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AlUla to host second edition of Saudi Tour next year


It has been another busy year for football in the Arab world and there is no better time to look back on the best of 2021.

Player of the Year: Mohamed Salah

Where to start with the Liverpool star? After several memorable years in Europe, he had another. The forward’s consistency is as impressive as some of the goals he has scored season after season he has produced on the biggest stages of all. This year he has scored 23 goals in the English Premier League as the Reds finish 2021 able to fight for another title. There have also been 10 goals in the UEFA Champions League.

Many felt, and not just in the Arab world, that the 29-year-old should have won the Ballon d’Or instead of Lionel Messi. Finishing seventh is not to be sneezed at, but does not accurately reflect Salah’s performance in England and Europe. This season in particular he can claim to be the best player in his current form and if he performs this well in 2022, both Liverpool and Egypt could have another year to remember.

Team of the Year: Al-Ahly

The Cairo club has entered the history of the CAF Champions League. Real Madrid had to wait 12 years for their 10th continental title, but Al-Ahly won nine and 10 in just 12 months, beating Kaizer Chiefs in the final. Then there was a third place at the FIFA Club World Cup and a victory over South American champions Palmeiras.

The Egyptian giants lost the national title to their deadly rivals Zamalek, but given their commitments elsewhere, it was not surprising. In the end, they just had too much ground, in terms of points and games, to catch up as Zamalek could focus on the league. Al-Ahly gave it his all and at one point he had the leaders in his sights. It wasn’t, although the new season went well with an already famous 5-3 win over Zamalek.

Game of the Year: Japan 0-1 Oman

Oman are a team that don’t often make the headlines in the football world, but they had a fantastic result in September. By going to the home of the best team in Asia, nobody gave the Reds a chance against the Samurai Blue, especially since it was the first game of the last qualifying round for the World Cup.

Organized Oman was not just there to do numbers. They produced a mature counterattacking football performance that deserved to take all three points. It should have caused a bigger wave across the world but it has certainly been noticed in Asian football. He announced that Oman was a force to be reckoned with in the Arab world and this was reinforced by a strong performance in the Arab Cup.

Coach: Pitso Mosimane

It is predictable to choose the coach who led the team that won the CAF Champions League but Mosimane made history. Triumph isn’t all about bringing a great team at a big price.

The South African had to overcome a lot of obstacles. Al-Ahly once had coaches outside of Egypt, but they came from Europe. Here, however, a man from elsewhere in Africa occupied one of the hottest places in the world of football. There were a lot of beards from former players and other club legends, but Mosimane kept his dignity and handed out a huge prize.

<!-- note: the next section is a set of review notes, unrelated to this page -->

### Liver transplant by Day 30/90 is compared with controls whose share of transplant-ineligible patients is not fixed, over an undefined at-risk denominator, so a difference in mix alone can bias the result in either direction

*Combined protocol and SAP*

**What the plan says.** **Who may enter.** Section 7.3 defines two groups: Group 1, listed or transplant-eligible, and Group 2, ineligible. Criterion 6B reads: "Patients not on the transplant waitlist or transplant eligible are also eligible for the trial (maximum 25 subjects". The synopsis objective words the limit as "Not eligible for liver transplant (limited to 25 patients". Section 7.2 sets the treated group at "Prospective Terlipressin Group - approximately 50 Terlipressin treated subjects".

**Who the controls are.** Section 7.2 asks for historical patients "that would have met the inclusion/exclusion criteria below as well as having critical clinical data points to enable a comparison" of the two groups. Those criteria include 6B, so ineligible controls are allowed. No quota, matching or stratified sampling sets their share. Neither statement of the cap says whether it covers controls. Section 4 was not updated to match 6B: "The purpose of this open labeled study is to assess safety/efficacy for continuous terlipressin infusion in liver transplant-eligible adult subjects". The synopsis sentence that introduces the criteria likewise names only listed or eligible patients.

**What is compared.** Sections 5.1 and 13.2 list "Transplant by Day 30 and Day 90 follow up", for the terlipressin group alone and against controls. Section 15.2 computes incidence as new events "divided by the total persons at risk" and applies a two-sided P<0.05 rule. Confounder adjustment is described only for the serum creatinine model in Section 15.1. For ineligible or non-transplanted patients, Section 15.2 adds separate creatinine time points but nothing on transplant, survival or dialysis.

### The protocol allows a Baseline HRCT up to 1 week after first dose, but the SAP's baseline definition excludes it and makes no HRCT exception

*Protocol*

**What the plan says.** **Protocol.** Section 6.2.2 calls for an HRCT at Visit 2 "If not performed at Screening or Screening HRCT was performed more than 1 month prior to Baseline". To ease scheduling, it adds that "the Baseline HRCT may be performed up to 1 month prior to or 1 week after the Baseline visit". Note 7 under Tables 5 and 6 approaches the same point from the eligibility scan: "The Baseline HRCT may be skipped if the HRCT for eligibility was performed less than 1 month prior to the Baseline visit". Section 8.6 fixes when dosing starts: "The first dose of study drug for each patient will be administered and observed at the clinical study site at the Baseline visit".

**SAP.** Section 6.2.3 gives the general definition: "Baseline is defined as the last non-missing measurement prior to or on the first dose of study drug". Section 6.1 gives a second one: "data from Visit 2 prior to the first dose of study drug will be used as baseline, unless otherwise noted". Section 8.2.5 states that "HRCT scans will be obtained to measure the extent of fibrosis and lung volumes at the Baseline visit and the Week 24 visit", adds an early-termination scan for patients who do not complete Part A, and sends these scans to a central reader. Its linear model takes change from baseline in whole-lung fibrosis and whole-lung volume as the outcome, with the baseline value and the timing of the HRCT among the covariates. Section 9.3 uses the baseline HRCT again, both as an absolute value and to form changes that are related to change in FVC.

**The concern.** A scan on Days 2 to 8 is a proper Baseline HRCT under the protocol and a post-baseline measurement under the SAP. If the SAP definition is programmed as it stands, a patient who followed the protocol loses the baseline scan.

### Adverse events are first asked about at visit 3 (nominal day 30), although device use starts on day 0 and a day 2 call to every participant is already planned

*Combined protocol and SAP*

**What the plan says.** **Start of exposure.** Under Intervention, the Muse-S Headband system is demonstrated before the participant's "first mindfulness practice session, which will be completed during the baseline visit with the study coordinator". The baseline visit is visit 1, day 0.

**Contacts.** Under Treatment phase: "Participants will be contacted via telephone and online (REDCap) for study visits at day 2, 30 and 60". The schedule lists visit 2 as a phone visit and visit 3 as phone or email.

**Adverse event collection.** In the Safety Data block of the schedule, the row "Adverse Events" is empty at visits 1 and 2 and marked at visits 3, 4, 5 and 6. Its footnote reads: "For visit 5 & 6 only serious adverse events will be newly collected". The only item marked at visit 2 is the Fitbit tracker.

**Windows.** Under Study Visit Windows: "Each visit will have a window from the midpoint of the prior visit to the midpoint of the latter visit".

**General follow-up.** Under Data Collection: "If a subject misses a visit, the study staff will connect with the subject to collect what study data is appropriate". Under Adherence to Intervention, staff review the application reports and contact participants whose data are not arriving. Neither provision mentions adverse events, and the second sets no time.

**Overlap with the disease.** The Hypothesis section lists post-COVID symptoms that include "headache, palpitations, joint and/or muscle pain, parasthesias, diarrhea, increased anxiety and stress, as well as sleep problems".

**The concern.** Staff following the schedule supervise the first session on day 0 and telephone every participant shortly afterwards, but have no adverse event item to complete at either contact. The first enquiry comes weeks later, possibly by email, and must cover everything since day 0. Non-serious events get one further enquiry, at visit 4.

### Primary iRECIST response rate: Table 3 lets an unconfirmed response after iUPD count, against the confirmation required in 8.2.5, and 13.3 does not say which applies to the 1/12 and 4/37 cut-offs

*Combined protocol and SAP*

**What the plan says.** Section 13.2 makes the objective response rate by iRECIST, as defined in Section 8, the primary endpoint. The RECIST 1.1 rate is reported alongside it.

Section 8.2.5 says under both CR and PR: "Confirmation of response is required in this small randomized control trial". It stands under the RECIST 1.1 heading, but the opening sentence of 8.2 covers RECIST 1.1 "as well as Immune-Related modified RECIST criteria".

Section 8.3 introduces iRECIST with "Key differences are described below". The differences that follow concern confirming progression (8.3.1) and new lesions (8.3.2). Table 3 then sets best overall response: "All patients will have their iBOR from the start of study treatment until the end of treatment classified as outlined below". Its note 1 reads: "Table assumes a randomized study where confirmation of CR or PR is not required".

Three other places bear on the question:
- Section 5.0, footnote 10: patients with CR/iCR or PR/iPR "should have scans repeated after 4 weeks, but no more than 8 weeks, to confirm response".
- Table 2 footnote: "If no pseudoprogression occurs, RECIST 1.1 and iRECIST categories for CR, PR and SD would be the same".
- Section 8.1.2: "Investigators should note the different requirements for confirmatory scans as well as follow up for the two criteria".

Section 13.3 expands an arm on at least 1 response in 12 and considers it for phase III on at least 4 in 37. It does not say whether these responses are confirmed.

Controversy of the Year: 19 minutes

In December, Qatar and Algeria met in the semi-finals of the FIFA Arab Cup. At the end of the 90 minutes, Algeria was leading 1-0. Then, the fourth official posted a table showing nine minutes of added time.

There were hiccups around the stadium followed by cheers from home fans as they realized Qatar had ample time to equalize and there were disbelieving looks from the Algerian bench. There had been saves but no major injuries and five, maybe a maximum of six minutes were expected. That was only half the story.

Qatar scored after 97 minutes, spawning instant online conspiracy theories that the hosts were being helped. They were rewritten when Algeria received a penalty and scored it 10 minutes later. No one, apart from the Polish referee, knows where the 19 minutes came from.

Goal of the year: Youcef Belaili

It was not only the best goal of the FIFA Arab Cup, but probably the best goal of the year.

In the quarter-finals of the tournament between Morocco and Algeria, an Algeria goal kick was fired from inside the Moroccan half. Youcef Belaili shot the ball down, turned around and then unleashed a looping half-volley of about 40 yards that flew over the goalie’s head and into the far corner.

It was simply breathtaking. The fact that he came on a big stage only made things even better. In the semifinals, Algeria eliminated hosts Qatar. A day later, his club Qatar SC canceled his contract, although there was no suggestion that his goal and his departure were linked.

“Thank you very much to Qatar SC for the time spent by your side and a huge thank you to the fans and the management,” he said on social media. “Now I’m a free agent. “

Young Player of the Year: Hannibal Mejbri

It’s no secret when a player is on the Manchester United books, but Mejbri, 18, showed the Arab world in December why there are high hopes at Old Trafford that the Tunisian can become a big star. The midfielder made his international debut against DR Congo in June, just weeks after making his first English Premier League appearance for the Red Devils in a 2-1 win at Wolverhampton Wanderers. In the Arab Cup, however, the former Monegasque prospect won two man of the match awards, helping Tunisia advance to the final.